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Expansion of human Treg cells in vivo: Flt3L takes centre stage

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  2. Expansion of human Treg cells in vivo: Flt3L takes centre stage
  3. Vascularized tissue from an injectable in vitro prototype

FoxP3+ regulatory T (Treg) cells constitute an important component of the immune regulatory network which prevents autoimmunity and restrains overwhelming inflammatory reactions. A better understanding of the mechanisms involved in the homeostasis of human Treg cells could lead to therapeutic applications by modulating the frequency and activity of this cell population. In this issue, Klein et al. demonstrate that, in keeping with previous pre-clinical studies, administration of the hematopoietic growth factor Flt3L leads to an expansion of FoxP3+ Treg cells in human subjects. This is an indirect effect, whereby the Flt3L-expanded pool of CD1c+ myeloid dendritic cells induces proliferation of pre-existing Treg cells. These findings suggest that Flt3L, which already has a well-established clinical safety profile, could be used as a therapeutic agent in the treatment of autoimmune conditions and in the setting of transplantation medicine, by promoting the establishment of Treg-cell-mediated tolerance towards autoantigens and allografts.

Klein et al., Eur J Immunol 2013;43:533–539.

Vascularized tissue from an injectable in vitro prototype

  1. Top of page
  2. Expansion of human Treg cells in vivo: Flt3L takes centre stage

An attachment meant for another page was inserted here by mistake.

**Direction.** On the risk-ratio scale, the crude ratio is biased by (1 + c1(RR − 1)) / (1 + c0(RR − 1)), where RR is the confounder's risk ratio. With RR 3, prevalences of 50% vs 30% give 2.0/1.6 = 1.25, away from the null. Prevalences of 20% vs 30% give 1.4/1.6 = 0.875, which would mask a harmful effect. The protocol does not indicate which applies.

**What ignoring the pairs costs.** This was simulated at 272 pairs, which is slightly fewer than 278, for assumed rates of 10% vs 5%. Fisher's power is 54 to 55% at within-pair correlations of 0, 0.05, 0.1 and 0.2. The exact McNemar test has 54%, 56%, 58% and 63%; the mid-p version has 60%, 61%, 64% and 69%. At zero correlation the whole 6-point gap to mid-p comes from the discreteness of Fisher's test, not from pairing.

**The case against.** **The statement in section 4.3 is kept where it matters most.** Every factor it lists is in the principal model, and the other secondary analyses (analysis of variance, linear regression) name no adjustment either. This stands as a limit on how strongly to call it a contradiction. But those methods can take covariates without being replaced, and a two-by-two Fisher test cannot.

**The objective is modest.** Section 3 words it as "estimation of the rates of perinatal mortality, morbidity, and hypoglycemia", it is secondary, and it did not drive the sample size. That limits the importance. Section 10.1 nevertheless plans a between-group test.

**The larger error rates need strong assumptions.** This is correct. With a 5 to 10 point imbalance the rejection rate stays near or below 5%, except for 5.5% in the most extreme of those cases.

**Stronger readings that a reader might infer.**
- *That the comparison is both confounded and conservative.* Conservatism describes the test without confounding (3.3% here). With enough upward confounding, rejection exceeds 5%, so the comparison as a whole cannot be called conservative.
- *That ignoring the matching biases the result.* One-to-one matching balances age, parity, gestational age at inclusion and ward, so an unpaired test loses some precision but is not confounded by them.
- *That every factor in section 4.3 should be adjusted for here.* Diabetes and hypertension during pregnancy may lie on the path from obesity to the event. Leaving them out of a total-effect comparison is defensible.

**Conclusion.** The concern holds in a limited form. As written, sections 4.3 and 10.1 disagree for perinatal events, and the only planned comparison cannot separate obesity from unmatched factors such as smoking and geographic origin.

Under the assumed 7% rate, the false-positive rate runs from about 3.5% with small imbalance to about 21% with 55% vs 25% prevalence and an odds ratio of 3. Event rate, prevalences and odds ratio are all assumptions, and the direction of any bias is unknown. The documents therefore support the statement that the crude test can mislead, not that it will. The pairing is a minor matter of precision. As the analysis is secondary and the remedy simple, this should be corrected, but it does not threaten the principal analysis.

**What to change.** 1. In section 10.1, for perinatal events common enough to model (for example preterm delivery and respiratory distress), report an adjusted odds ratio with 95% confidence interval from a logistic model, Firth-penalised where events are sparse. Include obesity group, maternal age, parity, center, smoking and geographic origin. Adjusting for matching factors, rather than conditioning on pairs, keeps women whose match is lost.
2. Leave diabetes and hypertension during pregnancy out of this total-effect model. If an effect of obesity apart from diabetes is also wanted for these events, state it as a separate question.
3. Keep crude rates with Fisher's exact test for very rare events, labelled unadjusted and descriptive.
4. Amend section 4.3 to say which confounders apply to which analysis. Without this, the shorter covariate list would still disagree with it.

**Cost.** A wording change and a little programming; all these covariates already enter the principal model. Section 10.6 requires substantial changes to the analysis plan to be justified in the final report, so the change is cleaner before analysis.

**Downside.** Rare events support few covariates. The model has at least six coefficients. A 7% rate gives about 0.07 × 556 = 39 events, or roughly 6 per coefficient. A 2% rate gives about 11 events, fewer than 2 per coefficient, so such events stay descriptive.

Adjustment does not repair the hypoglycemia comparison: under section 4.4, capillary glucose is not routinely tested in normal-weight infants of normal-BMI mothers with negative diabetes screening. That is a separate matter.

3. Vascularized tissue from an injectable in vitro prototype

In vivo revascularization is the bottle-neck problem that hinders the development of tissue engineering and regeneration. It is now very difficult, if not impossible, for in vitro engineered blood vessel networks to become functional and generate anastomosis with host blood vessels. In this work, instead of trying to fabricate blood vessel networks directly, Yao and her coworkers developed a highly biomimetic and injectable prototype based on microsphere co-cultures and stem cell differentiation. The gap among the microspheres and endothelial cell layer was designed to facilitate host blood vessel growth and anastomosis. The prototype resembled the natural adipose tissue in many aspects and successfully developed into adipose tissue with functional blood vessel networks. The vasculature formed within the injections benefited the formation, maturity, and long-term maintenance of newly generated adipose tissue. Further work is ongoing in the laboratory to study the mechanism behind the phenomena and apply the prototype to larger animal models.

Yao et al., Biotechnol Bioeng 2013;110: 1430–1443